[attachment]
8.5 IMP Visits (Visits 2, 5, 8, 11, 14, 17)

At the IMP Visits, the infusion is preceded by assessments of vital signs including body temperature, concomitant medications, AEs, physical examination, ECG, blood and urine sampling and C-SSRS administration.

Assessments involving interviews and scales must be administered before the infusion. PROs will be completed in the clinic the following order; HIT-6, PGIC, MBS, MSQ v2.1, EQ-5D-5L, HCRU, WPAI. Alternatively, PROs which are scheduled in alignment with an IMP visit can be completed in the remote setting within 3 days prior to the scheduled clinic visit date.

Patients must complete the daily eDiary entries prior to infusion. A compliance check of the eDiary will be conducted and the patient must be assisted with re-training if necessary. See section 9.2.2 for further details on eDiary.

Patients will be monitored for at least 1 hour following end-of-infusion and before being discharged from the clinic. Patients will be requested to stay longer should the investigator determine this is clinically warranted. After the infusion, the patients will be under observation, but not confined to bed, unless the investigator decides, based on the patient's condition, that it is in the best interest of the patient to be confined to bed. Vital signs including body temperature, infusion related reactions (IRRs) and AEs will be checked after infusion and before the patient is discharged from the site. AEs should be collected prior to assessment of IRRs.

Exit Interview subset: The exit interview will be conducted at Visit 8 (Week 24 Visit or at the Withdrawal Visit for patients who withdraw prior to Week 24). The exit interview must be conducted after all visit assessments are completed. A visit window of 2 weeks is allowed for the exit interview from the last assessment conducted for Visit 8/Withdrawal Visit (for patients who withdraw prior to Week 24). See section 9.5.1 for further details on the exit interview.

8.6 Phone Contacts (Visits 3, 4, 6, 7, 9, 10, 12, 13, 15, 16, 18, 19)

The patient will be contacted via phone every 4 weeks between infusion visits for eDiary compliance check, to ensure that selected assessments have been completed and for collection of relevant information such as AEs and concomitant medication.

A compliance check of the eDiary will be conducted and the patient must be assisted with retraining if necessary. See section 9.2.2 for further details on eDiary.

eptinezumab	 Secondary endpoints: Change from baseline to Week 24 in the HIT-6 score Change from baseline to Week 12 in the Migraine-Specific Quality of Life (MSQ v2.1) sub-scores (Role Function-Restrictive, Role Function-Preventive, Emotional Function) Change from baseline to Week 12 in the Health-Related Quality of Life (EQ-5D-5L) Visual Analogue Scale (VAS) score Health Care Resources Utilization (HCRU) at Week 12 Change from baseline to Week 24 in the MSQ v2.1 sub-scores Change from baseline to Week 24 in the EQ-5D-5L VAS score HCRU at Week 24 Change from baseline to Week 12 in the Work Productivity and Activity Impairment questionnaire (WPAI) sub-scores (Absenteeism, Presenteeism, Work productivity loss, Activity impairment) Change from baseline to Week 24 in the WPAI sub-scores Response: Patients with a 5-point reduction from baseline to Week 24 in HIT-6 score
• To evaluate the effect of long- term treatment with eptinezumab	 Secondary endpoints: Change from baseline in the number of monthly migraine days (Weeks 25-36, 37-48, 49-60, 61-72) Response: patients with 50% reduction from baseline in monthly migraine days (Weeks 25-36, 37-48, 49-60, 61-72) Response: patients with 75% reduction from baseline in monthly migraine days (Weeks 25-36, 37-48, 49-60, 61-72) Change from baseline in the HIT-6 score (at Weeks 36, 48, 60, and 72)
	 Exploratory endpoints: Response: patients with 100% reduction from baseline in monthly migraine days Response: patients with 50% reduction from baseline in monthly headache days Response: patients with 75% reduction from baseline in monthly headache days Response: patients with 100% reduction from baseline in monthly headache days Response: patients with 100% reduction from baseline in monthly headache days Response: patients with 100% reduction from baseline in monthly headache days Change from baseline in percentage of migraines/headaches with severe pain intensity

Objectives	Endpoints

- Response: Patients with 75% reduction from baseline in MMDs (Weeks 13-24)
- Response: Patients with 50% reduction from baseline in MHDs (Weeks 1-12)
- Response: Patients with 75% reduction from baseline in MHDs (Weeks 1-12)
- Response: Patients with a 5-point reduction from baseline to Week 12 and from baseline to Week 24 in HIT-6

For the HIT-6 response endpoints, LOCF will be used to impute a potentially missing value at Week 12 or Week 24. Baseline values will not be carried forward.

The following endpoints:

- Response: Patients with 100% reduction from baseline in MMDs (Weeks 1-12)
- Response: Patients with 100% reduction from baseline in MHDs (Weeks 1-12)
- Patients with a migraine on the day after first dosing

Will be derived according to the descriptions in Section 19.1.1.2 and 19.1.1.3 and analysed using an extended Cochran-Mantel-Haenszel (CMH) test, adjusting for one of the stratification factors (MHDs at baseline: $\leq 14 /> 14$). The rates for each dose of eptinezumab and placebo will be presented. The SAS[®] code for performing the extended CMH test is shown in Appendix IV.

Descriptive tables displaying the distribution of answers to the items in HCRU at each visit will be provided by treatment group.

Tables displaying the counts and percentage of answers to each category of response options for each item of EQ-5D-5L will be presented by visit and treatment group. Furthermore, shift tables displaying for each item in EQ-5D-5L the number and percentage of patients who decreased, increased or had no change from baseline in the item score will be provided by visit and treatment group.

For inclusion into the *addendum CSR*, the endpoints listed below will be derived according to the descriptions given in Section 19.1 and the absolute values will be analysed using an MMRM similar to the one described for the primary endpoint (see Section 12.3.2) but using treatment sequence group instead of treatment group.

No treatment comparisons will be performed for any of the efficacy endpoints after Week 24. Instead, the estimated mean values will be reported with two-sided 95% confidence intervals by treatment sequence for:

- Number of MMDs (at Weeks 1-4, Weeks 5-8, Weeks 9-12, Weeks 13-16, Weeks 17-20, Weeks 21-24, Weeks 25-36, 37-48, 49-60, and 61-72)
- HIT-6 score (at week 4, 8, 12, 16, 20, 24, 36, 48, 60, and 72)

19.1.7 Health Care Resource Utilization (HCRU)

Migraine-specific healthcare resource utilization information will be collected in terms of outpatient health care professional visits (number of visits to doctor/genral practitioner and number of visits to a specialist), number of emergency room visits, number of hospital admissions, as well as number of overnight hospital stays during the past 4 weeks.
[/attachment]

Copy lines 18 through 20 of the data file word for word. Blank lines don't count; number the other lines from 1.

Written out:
For the HIT-6 response endpoints, LOCF will be used to impute a potentially missing value at Week 12 or Week 24. Baseline values will not be carried forward.

The following endpoints:

- Response: Patients with 100% reduction from baseline in MMDs (Weeks 1-12)